Medicaid is one of the leading providers of health insurance in the US. It is a safety net for many who are not able to afford any high-end medical and health insurance in the country.
As part of a joint program by the federal government and the states in the US, it provides health insurance to almost all lower-income families across the country.
If you want to learn more about what Medicaid covers and the unique benefits and limitations of each state’s program, check out the article below.
Background of Medicaid
Medicaid is a program by the federal government and at the state level that provides health insurance to lower-income families. The program has its own set of rules for each state but the federal government’s official rules and regulations must still be followed by each state.
It is also the federal government that provides half of the funding for each state in the US for its Medicaid program.
Medicaid first started in 1965 as part of the Social Security Act offers healthcare coverage to children from low-income families alongside their caregivers, disabled individuals, and others.
Today, many more people are served by Medicaid ranging from pregnant women with low income, children in foster care, seniors with low income, and parents or caregivers that have low income.
Who Is Qualified for Medicaid?
Anyone who is low-income can qualify for Medicaid for free or low-cost health insurance but the qualification differs among states.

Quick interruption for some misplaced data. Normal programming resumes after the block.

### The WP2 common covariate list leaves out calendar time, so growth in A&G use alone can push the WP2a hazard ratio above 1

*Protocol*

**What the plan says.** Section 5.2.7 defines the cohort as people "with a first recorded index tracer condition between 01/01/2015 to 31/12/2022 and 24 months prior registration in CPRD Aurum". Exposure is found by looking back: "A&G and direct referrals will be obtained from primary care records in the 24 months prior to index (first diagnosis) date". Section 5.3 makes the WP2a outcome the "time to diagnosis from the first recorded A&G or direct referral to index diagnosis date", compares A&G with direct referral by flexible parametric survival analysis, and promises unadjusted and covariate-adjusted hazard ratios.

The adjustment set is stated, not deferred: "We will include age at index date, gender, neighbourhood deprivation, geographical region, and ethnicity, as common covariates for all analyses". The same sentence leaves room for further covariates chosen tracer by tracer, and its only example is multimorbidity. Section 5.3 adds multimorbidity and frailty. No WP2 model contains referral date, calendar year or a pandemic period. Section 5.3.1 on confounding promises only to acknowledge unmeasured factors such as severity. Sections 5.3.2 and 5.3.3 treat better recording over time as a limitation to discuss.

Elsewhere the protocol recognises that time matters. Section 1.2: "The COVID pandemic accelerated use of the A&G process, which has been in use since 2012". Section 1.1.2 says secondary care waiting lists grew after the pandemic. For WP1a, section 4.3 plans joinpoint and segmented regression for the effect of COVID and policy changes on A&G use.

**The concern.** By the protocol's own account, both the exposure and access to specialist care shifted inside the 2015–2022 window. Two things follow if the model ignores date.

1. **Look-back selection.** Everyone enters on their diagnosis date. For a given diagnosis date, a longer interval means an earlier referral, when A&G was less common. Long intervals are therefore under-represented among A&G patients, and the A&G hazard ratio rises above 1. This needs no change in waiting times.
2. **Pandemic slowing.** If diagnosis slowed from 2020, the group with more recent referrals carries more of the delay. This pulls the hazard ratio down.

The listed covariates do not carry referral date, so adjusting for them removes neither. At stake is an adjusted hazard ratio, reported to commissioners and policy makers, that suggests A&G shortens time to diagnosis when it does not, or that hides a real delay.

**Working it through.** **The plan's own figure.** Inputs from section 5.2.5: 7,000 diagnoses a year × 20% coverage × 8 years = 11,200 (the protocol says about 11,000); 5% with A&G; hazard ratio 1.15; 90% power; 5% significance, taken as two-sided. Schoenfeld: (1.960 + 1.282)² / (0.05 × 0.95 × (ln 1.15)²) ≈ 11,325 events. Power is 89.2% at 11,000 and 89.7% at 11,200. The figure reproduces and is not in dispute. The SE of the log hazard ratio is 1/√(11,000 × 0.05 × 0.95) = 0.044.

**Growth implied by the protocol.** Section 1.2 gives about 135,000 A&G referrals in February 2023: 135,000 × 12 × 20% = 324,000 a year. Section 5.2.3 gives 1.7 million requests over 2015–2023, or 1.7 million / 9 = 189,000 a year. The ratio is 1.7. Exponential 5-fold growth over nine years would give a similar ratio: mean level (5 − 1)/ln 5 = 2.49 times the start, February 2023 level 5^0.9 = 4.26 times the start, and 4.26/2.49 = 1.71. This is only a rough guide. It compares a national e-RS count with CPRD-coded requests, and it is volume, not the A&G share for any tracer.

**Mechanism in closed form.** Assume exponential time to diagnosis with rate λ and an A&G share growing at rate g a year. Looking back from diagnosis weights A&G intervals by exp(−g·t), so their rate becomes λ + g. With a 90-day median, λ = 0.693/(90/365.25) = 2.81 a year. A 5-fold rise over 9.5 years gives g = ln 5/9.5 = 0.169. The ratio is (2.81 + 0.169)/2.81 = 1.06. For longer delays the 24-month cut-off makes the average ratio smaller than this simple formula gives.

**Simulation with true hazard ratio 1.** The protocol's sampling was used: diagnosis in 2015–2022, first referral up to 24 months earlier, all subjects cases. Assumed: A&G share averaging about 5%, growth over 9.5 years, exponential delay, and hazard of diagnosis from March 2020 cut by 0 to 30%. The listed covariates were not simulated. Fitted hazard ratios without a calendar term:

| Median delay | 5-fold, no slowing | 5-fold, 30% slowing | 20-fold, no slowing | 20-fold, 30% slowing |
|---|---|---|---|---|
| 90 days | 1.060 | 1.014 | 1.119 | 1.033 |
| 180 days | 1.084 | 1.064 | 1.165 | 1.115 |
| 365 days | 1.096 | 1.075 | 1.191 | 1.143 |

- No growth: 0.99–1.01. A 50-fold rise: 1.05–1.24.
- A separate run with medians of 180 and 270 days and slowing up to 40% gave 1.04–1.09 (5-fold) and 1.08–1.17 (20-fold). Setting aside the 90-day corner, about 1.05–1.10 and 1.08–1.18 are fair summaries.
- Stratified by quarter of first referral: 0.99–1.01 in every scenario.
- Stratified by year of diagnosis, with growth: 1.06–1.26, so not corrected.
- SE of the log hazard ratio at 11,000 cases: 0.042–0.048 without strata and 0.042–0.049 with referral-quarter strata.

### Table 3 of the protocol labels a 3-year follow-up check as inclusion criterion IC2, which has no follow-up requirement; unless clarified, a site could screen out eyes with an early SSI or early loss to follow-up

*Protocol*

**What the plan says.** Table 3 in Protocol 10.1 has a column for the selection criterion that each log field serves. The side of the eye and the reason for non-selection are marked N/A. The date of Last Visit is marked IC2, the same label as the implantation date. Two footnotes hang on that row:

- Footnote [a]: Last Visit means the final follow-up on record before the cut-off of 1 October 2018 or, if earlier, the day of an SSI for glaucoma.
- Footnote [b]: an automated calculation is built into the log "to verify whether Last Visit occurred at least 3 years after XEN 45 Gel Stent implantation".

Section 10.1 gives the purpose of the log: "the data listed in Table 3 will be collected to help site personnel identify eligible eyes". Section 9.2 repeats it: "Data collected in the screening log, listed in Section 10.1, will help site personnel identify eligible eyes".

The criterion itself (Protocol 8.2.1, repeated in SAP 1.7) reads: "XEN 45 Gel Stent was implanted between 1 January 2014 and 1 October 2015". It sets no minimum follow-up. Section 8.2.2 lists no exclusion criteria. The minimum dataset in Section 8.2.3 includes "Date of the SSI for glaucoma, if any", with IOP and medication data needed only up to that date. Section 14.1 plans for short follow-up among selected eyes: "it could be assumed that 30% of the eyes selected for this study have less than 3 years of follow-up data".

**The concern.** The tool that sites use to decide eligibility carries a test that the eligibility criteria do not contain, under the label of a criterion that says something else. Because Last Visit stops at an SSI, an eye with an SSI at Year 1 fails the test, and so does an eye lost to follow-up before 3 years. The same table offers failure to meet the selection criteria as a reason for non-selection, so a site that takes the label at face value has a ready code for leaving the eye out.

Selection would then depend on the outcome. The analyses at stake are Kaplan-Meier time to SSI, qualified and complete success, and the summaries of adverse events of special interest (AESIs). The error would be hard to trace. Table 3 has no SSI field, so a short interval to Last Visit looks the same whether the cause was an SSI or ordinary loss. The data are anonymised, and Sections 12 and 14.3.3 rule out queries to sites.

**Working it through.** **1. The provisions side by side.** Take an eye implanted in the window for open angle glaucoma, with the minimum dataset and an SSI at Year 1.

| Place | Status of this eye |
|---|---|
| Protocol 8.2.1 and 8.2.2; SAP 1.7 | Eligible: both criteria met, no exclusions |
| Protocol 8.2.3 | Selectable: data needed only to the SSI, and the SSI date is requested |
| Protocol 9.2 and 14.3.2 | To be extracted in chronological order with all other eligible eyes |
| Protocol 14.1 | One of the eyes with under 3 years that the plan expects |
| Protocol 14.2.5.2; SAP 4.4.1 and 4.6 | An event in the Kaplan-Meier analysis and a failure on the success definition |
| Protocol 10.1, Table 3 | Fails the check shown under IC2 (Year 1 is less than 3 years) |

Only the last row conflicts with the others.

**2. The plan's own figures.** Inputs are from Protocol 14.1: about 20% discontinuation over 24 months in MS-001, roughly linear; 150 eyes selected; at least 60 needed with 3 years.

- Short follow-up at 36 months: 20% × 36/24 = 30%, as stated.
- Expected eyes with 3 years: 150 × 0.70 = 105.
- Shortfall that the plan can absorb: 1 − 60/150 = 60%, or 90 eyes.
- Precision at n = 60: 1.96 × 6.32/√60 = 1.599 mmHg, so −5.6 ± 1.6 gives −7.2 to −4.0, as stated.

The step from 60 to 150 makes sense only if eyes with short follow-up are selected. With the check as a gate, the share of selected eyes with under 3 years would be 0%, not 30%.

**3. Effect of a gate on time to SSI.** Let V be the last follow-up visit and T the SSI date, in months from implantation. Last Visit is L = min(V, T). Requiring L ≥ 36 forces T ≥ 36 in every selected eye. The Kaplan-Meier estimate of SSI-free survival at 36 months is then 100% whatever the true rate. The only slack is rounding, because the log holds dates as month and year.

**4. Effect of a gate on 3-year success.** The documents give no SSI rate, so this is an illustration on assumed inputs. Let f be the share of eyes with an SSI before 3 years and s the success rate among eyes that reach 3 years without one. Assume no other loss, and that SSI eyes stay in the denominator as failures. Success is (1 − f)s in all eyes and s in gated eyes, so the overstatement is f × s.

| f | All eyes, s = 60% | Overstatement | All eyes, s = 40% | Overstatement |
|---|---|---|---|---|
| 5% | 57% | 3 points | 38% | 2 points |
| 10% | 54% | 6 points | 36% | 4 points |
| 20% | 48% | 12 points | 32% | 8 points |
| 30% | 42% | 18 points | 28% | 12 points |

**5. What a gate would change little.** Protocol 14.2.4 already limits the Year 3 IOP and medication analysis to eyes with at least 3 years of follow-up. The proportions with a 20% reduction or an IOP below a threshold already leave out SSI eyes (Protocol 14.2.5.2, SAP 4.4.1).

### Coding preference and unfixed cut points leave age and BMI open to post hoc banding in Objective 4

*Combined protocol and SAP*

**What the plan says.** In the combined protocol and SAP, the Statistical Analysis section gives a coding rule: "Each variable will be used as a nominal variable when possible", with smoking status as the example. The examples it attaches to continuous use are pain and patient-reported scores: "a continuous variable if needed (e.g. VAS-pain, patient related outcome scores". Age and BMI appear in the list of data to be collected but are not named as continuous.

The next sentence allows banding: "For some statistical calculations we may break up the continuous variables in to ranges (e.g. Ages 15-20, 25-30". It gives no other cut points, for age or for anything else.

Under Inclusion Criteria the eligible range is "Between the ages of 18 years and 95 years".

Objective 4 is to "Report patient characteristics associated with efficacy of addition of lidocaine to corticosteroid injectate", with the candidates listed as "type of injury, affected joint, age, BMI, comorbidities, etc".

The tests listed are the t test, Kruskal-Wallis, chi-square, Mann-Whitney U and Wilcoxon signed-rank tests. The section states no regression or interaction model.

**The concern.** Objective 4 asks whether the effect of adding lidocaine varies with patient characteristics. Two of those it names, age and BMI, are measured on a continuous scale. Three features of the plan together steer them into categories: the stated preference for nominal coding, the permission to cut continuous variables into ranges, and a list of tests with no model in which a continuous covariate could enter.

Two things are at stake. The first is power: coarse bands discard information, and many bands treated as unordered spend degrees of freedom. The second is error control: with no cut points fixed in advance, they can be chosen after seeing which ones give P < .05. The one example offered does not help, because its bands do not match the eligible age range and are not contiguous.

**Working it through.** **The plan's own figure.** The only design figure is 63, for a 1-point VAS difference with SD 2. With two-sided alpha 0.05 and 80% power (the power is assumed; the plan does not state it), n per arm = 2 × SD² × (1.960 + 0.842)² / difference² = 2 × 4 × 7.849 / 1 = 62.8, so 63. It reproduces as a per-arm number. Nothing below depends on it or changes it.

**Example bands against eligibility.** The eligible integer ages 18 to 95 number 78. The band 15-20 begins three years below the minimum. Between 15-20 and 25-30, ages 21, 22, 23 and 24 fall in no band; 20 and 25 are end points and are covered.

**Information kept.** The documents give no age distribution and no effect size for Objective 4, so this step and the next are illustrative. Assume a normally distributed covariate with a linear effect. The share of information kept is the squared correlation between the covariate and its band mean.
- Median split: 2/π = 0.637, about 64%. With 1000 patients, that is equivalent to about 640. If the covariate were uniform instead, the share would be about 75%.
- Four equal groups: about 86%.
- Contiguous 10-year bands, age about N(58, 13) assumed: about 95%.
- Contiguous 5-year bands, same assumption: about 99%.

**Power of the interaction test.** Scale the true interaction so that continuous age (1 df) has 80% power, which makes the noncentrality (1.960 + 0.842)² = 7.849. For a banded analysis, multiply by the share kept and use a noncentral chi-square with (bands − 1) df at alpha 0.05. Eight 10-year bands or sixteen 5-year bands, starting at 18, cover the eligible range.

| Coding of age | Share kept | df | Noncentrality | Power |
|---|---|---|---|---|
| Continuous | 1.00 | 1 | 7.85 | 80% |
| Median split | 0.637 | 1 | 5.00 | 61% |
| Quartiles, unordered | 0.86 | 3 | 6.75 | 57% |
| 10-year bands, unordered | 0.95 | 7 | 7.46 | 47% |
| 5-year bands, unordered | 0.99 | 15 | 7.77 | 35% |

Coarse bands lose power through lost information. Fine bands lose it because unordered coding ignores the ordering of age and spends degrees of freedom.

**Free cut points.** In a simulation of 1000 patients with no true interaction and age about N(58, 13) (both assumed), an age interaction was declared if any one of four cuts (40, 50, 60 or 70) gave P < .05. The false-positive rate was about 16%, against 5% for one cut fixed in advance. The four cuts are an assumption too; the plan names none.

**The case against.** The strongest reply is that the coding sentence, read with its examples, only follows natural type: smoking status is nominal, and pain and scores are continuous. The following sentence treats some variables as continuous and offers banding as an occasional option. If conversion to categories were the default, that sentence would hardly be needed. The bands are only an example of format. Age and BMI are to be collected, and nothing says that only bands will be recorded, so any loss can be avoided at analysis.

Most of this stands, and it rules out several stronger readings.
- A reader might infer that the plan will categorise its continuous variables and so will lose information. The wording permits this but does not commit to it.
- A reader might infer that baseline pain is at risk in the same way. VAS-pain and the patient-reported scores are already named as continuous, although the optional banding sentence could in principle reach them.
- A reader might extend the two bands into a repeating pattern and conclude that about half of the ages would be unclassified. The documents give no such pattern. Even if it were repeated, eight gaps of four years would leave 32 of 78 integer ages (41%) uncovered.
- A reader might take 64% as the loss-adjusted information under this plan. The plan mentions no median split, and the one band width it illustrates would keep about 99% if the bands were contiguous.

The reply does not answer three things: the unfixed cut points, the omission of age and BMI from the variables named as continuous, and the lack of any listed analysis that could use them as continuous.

In many states, Medicaid provides coverage to many individuals including pregnant women and elderly people in low income, and individuals with disabilities.
You can only learn if you are qualified for the program and its health coverage if you apply for Medicaid. The best way to do this is to visit your state’s official website or head over to the main office to seek out eligibility.
General Coverage of Medicaid
While each state has a different range of coverage, many of the benefits and coverage of Medicaid are very similar to each other. For example, some benefits are mandatory and should always be present in each state.
These include inpatient and outpatient hospital services, nursing facility services, home health services, physical services, family planning services, transportation to a medical facility, and tobacco cessation counseling for pregnant women, among others.
There is also home health care and residential senior care coverage for senior citizens that require care within their homes as they cannot go to any medical facility for care.
The services include personal care, transportation services should they require to be in a medical facility or hospital, skilled nursing care, home-delivered meals, home chores, housekeeping, proper nutrition, physical therapy, and more.
Differences in Coverage Between Medicaid and Private Insurance
One of the major differences between Medicaid and any private insurance is the price but there are also some differences when it comes to health coverage. Medicaid exists for those who cannot afford health insurance as private health insurance can be very expensive at times.